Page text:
Bentley announces Speed Six Continuation Series

It seems that with modern engineering techniques almost any vehicle can be brought back to life. That, and a substantial bank balance. We have seen a rash of recreations and continuations in recent years, some by the original manufacturers, some by specialists making recreations (definitely not copies they will tell you).

Now Bentley Mulliner is to bring the iconic Speed Six back to life with a new and highly exclusive Continuation Series of 12 cars, each mechanically and aesthetically authentic to the Bentley racers that won Le Mans in 1929 and 1930. Created to honour the achievements of the original cars and while continuing to develop and preserve Mulliner’s heritage skills, the new Speed Sixes will become the second pre-war continuation project in the world after the Blower – both created by Bentley Mulliner.

The most successful Bentley racing car of its era, the Speed Six is regarded as one of the most important Bentleys in history, also proving the concept of the Grand Tourer – a fast car that remained comfortable and luxurious, and capable of covering huge distances with ease.

The 12-car series has been designed, and will be developed and built, by the same team of Mulliner specialists that have created the Blower Continuation Series – the first pre-war continuation project in the world. This acclaimed run of 12 new 4½ litre ‘Blower’ Bentleys was based on the company’s own 1929 Team Car #2 – the most famous and valuable Bentley in the world, which raced alongside the Speed Six in 1930 – and sold out instantly. The same is true of the new Speed Six continuations, with all 12 cars already reserved by customers around the world.

The Speed Six
A high-performance version of the 6½ Litre, the Speed Six became the most successful racing Bentley, winning Le Mans in 1929 and 1930 at the hands of Woolf Barnato, Sir Henry ‘Tim’ Birkin and Glen Kidston.

The Speed Six was an improved version of the 1926 6½ Litre Bentley. W.O. Bentley believed that the best way to increase power was to increase capacity, as opposed to Tim Birkin’s faith in supercharging. He therefore developed a new, larger engine to succeed the 4½-litre. With a bore of 100 mm and a stroke of 140 mm, his new straight six had a capacity of almost 6.6 litres. In base form, with a single Smiths five-jet carburettor, twin magnetos and a compression ratio of 4.4:1, the 6½ Litre delivered 147 bhp at 3500 rpm. 362 examples were built at Bentley’s factory in Cricklewood, north London, on a variety of chassis of different lengths depending on the body style requirements of individual customers.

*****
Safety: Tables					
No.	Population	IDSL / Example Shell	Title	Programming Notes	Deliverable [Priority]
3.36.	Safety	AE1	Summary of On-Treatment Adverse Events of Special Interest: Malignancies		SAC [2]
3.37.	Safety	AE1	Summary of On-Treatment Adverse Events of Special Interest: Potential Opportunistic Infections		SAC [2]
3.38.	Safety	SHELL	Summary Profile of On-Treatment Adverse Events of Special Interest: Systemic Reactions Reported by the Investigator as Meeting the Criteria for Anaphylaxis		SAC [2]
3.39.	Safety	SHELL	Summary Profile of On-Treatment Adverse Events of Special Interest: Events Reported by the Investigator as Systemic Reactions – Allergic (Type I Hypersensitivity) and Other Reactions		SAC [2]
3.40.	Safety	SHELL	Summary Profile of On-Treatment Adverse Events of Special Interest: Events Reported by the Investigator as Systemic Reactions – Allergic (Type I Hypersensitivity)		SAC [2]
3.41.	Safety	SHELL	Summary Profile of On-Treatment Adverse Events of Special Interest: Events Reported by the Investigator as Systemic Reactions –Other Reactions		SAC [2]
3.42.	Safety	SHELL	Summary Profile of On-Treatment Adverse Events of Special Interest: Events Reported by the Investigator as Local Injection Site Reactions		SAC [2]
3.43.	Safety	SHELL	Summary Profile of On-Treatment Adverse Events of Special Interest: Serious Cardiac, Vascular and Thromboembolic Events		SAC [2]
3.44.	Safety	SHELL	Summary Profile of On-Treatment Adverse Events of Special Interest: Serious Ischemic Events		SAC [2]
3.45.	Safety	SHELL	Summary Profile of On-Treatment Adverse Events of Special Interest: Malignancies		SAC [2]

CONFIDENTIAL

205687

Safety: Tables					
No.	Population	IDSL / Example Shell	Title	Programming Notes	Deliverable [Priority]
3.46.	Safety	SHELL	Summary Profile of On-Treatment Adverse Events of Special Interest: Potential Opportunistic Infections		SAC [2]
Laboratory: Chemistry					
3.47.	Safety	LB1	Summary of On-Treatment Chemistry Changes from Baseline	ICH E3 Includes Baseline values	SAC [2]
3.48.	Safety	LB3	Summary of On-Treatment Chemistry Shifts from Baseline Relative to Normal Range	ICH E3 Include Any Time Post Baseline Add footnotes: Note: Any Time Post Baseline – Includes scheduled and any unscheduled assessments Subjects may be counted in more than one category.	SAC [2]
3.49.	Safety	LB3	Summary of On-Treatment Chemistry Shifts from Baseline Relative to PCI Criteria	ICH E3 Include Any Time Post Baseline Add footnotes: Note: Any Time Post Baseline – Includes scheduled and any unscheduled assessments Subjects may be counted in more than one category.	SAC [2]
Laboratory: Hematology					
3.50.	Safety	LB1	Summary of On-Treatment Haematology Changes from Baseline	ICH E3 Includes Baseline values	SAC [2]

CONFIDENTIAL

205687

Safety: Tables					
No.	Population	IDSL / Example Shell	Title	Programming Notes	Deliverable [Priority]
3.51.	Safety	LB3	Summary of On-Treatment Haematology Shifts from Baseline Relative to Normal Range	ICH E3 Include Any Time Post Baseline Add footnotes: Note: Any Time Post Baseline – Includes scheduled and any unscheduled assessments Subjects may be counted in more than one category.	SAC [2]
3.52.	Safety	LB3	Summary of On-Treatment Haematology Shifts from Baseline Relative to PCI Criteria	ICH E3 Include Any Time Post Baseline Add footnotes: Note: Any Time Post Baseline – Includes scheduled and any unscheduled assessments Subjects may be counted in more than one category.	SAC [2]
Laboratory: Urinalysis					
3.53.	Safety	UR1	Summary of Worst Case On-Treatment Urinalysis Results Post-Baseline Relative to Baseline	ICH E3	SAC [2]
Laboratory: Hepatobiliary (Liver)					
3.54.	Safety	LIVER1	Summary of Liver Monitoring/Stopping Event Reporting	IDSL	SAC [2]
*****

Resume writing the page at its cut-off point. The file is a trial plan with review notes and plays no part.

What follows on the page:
The Speed Six chassis was introduced in 1928 as a more sporting version of the 6½ Litre. The engine was modified to liberate more power, with twin SU carburettors, a higher compression ratio and a high-performance camshaft, responsible for an increase to 180 bhp. The Speed Six chassis was available to customers with wheelbases of 138 inches (3,505 mm), 140.5 inches (3,569 mm), and 152.5 inches (3,874 mm), with the short chassis being the most popular. 182 Speed Six models were built between 1928 and 1930.

The racing version of the Speed Six had a wheelbase of 11 feet (132 in; 3,353 mm) and a further-developed engine running a compression ratio of 6.1:1 and developing 200 bhp. Two wins at Le Mans in 1929 and 1930 cemented the Speed Six’s place in Bentley history, with the 1929 victory setting a new benchmark for dominance at the race. Driven by Woolf Barnato and Sir Henry ‘Tim’ Birkin, a Speed Six led from the first lap until the chequered flag, followed by a procession of three other Bentleys. A new lap record of 7:21 had been set by Birkin, taking 46 seconds off the previous best and requiring an average speed of 83 mph, and in covering 2,844 km a distance record was also attained. Such a dominant performance by one manufacturer was not seen again at Le Mans for nearly 30 years.

Recreating an Icon
To deliver 12 new Speed Sixes that are authentic to the design of the racers of 1929 and 1930, the Mulliner team has first created a complete 3D CAD model of the car, from both the original blueprints and detailed analysis of original cars. Two cars have been referenced for this process.

“Old Number 3” was the third of three Speed Sixes entered by Bentley into Le Mans in 1930. Despite a difficult race it survived the ordeal, and has been immaculately preserved since. Still fully road legal and actively raced by its owner today, Old Number 3 has been a valuable source of design details and reference points for the creation of the new cars.

Alongside Old Number 3, Bentley’s own Speed Six (GU409) – part of Bentley’s expanding Heritage Collection – is a 1929 road car wearing an identical four-seat Vanden Plas body to the original racers and restored to the same specification. GU409 will provide benchmark performance and handling data for the continuation cars, including a full power and torque curve for the 12 new engines to match – or beat.

The price? believed to be £1.5m each.

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